5. 5. Interaction of Clusters and innovation policy as well as impacts on re-search and innovation policy:1. Location marketing and attraction of Foreign Direct Investments (FDI): Clus- ters are important for a strong location marketing because they give a region a strong profile. In a region with strong clusters foreign direct investors are attracted. Excursus: Some examples of outstanding clusters with strong impacts on the region: ACstyria Automotive Power Styria - Founding year 1995 The aim of ACstyria is to support their partner companies in terms of com- petition, exploring new markets, and to optimise their innovation activities and make them"fit for future". AC Styria tries to link together industry, research and public institutions and to promote sustainable synergies. Members: 180 Employees: 40.000 Revenue: € 11bn Food Cluster of Lower Austria (LMC) - Founding year 2011 The Food Cluster of Lower Austria is point of contact and provider of in- formation and services for all players involved in the food industry in Lower Austria – from agriculture to processing, and all the way to food re- tail. Members: 90 Employees: 9.559 Revenue: € 55bn Plastics Cluster (KC) Upper Austria - Founding year 1999 The Plastics-Cluster (KC) is a superordinated, plastics sector network. It supports initiates and coordinates inter-company teamwork, as well as co- operation between companies and technology transfer bodies in the plas- tics sector. It has the aim of concentrating potential and competences, in order to increase the innovative capacity and international competitiveness of the partners. Special attention is paid to the needs of small and me- dium-sized companies (SMEs). The Plastics-Cluster (KC) is an initiative of the countries Upper Austria, Lower Austria and Salzburg. Members: 436 Employees: 58.900 Revenue: € 13bn Life Science Austria Vienna Region (LISAvienna) - Founding year 2001 As a joint initiative of the Republic of Austria and the City of Vienna, LISAvienna tries to assist their partners in the areas of biotechnology, medical technology and pharmaceuticals to turn their inventions into mar- ketable products, improved processes and new services. The main focus ofDr. Maria Bendl, AbteilungsleiterinC1/10 - Forschung und Technologie1011 Wien | Stubenring 1 | Tel.: +43 (0)1 711 00 - 5036 | Fax: +43 (0)1 71100-2036E-Mail: maria.bendl@bmwfj.gv.at| DVR 0037257 | www.bmwfj.gv.at Seite 5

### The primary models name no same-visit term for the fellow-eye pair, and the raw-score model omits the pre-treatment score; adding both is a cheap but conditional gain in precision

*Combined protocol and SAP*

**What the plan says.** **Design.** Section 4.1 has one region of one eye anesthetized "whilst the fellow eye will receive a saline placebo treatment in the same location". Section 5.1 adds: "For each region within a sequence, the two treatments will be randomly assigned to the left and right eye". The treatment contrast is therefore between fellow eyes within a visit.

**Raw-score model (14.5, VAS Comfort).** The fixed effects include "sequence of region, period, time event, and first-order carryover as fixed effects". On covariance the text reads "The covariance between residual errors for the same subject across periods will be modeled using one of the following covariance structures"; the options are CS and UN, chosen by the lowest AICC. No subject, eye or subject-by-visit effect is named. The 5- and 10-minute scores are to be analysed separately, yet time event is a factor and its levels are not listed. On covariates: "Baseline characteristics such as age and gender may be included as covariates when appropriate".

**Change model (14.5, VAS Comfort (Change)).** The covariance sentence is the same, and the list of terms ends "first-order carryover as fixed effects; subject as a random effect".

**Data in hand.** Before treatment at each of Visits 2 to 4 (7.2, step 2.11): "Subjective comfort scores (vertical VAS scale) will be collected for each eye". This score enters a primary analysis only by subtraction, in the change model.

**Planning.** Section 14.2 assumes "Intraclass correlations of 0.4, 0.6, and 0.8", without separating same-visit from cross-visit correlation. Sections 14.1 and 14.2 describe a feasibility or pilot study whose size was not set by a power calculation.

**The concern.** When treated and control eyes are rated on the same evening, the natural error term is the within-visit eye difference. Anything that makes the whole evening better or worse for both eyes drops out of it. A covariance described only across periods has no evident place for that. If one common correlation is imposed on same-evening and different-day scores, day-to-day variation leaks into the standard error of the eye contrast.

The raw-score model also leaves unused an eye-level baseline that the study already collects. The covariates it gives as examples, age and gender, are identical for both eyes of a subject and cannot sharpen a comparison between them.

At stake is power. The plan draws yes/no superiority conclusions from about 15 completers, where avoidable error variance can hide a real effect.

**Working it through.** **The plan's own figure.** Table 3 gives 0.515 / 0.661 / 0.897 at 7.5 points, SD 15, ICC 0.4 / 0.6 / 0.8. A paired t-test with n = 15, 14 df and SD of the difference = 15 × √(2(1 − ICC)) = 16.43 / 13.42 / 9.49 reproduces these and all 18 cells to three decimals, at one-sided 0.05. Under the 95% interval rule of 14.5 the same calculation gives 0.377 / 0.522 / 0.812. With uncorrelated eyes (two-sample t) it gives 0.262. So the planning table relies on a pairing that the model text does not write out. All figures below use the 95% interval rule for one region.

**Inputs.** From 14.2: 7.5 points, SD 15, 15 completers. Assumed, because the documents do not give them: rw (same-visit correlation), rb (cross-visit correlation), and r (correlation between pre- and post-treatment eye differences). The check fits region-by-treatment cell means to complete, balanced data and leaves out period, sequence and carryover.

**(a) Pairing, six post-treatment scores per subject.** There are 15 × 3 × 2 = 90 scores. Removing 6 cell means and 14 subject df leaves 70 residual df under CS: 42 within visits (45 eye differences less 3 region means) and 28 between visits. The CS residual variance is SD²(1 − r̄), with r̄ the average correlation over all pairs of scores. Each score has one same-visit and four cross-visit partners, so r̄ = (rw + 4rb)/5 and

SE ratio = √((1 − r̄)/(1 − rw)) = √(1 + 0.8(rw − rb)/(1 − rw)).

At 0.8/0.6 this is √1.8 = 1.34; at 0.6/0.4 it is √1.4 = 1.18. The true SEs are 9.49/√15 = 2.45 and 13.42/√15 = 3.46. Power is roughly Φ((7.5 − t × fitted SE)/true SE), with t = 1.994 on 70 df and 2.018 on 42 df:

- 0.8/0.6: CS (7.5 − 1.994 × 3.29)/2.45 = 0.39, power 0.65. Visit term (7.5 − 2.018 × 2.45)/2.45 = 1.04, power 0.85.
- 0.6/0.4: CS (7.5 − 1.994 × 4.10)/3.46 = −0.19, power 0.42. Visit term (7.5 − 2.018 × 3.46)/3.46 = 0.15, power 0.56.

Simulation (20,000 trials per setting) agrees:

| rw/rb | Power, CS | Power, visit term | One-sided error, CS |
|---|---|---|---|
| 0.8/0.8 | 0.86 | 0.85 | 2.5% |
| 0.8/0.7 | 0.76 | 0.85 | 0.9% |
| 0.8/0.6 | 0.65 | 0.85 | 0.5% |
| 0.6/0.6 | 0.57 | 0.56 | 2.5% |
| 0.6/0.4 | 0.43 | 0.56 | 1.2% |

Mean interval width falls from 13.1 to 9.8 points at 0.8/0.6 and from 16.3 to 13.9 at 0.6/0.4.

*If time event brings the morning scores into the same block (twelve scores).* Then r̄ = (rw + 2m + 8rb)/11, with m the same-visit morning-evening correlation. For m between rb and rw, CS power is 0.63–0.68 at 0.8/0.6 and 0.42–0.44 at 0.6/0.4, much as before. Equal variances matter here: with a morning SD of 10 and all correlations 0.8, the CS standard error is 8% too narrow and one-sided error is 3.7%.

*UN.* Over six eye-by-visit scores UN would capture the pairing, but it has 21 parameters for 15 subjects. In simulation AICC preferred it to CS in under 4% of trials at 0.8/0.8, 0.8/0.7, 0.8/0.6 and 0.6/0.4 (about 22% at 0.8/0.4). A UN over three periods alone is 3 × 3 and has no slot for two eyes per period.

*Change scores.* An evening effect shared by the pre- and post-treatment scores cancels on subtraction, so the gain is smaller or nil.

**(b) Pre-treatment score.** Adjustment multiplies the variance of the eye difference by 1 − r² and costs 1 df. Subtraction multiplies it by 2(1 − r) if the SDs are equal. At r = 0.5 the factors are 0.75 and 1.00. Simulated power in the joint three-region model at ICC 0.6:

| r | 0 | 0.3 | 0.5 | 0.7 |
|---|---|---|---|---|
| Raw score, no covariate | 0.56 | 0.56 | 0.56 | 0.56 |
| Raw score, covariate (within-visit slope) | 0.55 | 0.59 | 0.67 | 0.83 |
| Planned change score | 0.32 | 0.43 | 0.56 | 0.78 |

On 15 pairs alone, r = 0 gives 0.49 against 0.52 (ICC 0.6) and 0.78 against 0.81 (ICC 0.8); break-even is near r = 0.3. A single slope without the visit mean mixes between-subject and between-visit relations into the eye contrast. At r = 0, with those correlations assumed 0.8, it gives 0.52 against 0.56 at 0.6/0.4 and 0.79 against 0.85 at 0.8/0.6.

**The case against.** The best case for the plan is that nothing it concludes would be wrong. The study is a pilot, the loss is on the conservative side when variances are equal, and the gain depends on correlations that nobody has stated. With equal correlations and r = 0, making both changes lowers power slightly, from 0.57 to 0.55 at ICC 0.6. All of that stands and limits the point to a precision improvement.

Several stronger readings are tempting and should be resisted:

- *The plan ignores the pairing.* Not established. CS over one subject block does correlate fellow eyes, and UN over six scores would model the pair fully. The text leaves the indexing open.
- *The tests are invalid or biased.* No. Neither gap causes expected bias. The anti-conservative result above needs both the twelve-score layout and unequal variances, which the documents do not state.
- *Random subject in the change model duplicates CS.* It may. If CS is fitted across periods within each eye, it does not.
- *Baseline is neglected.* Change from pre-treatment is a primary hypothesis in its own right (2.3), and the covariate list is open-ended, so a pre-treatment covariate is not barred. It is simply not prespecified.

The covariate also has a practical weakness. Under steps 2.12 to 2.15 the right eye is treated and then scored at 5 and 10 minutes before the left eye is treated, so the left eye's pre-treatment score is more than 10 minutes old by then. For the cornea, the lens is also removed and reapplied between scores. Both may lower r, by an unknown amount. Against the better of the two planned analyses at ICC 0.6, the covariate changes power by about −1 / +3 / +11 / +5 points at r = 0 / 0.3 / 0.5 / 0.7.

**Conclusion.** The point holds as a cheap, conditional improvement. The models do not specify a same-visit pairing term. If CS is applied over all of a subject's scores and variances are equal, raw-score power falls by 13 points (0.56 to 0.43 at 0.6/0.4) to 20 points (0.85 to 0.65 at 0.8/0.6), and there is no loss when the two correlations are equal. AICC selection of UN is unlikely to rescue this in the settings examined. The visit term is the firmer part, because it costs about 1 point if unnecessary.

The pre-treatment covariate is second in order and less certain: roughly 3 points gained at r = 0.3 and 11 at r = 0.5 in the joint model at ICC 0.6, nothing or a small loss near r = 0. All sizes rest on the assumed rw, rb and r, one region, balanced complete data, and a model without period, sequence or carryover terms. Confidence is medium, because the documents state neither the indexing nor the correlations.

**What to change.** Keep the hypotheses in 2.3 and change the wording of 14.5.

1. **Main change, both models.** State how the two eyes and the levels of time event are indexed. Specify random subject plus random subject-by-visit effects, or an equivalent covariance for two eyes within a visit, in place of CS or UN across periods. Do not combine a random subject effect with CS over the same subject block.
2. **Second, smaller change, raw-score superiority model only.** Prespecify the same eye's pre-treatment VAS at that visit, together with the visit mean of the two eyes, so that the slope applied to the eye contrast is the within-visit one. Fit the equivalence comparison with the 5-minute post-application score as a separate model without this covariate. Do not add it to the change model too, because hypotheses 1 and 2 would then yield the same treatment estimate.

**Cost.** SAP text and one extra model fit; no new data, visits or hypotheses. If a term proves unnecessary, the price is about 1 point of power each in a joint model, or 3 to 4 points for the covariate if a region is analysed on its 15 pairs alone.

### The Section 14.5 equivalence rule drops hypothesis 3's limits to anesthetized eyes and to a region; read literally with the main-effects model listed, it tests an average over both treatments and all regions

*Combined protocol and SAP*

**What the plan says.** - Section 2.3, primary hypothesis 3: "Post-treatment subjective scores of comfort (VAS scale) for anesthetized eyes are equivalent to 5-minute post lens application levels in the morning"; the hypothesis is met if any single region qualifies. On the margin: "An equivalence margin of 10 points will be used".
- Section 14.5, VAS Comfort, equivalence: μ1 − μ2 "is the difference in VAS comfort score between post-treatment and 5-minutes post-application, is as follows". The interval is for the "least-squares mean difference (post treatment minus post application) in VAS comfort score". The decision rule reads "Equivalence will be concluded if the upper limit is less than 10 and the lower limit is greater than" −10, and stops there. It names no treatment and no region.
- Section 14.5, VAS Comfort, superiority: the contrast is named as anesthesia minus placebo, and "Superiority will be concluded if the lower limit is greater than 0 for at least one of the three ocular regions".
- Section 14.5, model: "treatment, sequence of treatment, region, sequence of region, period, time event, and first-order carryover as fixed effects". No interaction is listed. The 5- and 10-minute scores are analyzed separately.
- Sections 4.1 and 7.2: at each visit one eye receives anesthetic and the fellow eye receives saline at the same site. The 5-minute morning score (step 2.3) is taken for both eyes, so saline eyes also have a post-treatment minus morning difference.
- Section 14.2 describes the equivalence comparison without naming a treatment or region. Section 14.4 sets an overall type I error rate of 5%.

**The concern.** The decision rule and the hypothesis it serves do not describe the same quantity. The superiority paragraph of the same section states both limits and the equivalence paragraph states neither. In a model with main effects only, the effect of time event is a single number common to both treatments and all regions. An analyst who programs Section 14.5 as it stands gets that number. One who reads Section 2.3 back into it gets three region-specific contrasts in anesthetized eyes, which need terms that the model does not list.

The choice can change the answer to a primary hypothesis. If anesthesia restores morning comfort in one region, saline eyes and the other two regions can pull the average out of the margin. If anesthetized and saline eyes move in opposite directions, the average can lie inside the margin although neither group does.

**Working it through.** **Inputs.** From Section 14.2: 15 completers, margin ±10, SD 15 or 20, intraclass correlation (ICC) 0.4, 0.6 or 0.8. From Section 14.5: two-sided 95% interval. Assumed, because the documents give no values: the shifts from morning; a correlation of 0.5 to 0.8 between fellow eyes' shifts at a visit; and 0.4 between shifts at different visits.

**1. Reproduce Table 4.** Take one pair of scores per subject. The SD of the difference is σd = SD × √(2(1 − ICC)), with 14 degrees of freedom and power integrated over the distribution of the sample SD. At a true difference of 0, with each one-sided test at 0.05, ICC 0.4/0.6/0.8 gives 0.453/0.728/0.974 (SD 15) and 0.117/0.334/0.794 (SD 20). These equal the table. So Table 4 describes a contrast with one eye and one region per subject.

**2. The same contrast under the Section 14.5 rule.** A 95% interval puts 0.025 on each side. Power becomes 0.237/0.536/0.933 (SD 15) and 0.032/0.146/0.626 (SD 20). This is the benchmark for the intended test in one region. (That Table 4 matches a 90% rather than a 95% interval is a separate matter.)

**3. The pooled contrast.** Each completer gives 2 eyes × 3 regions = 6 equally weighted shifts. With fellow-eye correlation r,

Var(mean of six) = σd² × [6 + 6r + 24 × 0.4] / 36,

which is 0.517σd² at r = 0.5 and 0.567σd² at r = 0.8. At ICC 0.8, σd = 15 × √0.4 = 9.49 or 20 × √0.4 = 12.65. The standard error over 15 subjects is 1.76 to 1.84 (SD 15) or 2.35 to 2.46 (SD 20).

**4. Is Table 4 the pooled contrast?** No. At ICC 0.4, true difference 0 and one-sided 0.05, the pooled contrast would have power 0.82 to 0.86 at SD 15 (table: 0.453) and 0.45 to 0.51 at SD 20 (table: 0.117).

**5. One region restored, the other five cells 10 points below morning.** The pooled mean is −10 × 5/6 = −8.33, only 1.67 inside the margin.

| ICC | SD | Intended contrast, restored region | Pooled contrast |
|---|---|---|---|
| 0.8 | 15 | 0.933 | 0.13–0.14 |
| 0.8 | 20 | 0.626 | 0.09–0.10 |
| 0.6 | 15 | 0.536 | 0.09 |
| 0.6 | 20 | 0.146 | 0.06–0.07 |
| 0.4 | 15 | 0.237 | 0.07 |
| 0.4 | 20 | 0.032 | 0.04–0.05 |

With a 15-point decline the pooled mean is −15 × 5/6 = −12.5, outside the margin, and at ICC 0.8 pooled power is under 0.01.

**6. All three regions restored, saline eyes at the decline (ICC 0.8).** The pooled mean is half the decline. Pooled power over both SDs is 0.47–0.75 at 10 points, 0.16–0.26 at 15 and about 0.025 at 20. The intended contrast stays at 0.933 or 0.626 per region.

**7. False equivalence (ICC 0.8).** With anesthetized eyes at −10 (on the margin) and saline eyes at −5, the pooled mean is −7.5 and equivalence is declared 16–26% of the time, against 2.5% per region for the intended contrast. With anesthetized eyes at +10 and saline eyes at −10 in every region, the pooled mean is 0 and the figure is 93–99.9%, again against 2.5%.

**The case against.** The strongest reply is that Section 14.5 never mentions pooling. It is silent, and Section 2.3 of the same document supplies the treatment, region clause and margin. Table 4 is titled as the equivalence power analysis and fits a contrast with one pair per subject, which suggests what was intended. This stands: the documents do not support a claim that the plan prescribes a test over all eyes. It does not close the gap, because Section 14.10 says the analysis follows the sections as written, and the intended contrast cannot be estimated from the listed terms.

6. 6. the activities is on custom-tailored advice and assistance for innovative enterprises. LISAvienna is supported by Austria Wirtschaftsservice GmbH (aws) and the Technology Agency of the City of Vienna (ZIT). Members: 102 Employees: 32.966 Revenue: € 5.9bn 2. SME benefit from know-how platforms: SME especially profit from exchange of knowhow from co-operations with partner companies in terms of boosting research and development activities as well as the co-operations in the field of workforce training. 3. Enhancement of research activities and infrastructures: the newly set up strategy for research, innovation and education highlights the importance of synergies in using research infrastructure. Major spending on equipment for research and development should be coordinated to reduce costs and to in- crease utilisation of it. 4. Global markets: With the help of clusters export activities are initiated. The performance in global markets is improved by bundled efforts of the clusters members and managers. 5. Clusters play an active role in the development of the knowledge intensive service sector. In general in clusters there is an extensive exchange and co- operation between the companies and the service sector. 6. Last but not least: clusters helped us to absorb the effects of the recent cri- ses by investing for example in educational trainings within their organisa- tions.With such a wide range of activities clusters support competitiveness, growth andemployment of regions with remarkable impacts on the economic performance!5 (III) National Cluster Platform Austria - activities5  Comp.: www.clusterplattform.at; Clement, Werner, Silvia Welbich‐Macek: Erfolgsgeschichte: 15 Jahre Cluster‐initiativenin Österreich; Wien, Juni 2007; Berrer, Helmut, Julia Borrmann, Günther Grohall, Christian Hel‐menstein, Anna Kleissner: Volkswirtschaftliche Bedeutung der Cluster in Niederösterreich, Wien, November 2011. Dr. Maria Bendl, AbteilungsleiterinC1/10 - Forschung und Technologie1011 Wien | Stubenring 1 | Tel.: +43 (0)1 711 00 - 5036 | Fax: +43 (0)1 71100-2036E-Mail: maria.bendl@bmwfj.gv.at| DVR 0037257 | www.bmwfj.gv.at Seite 6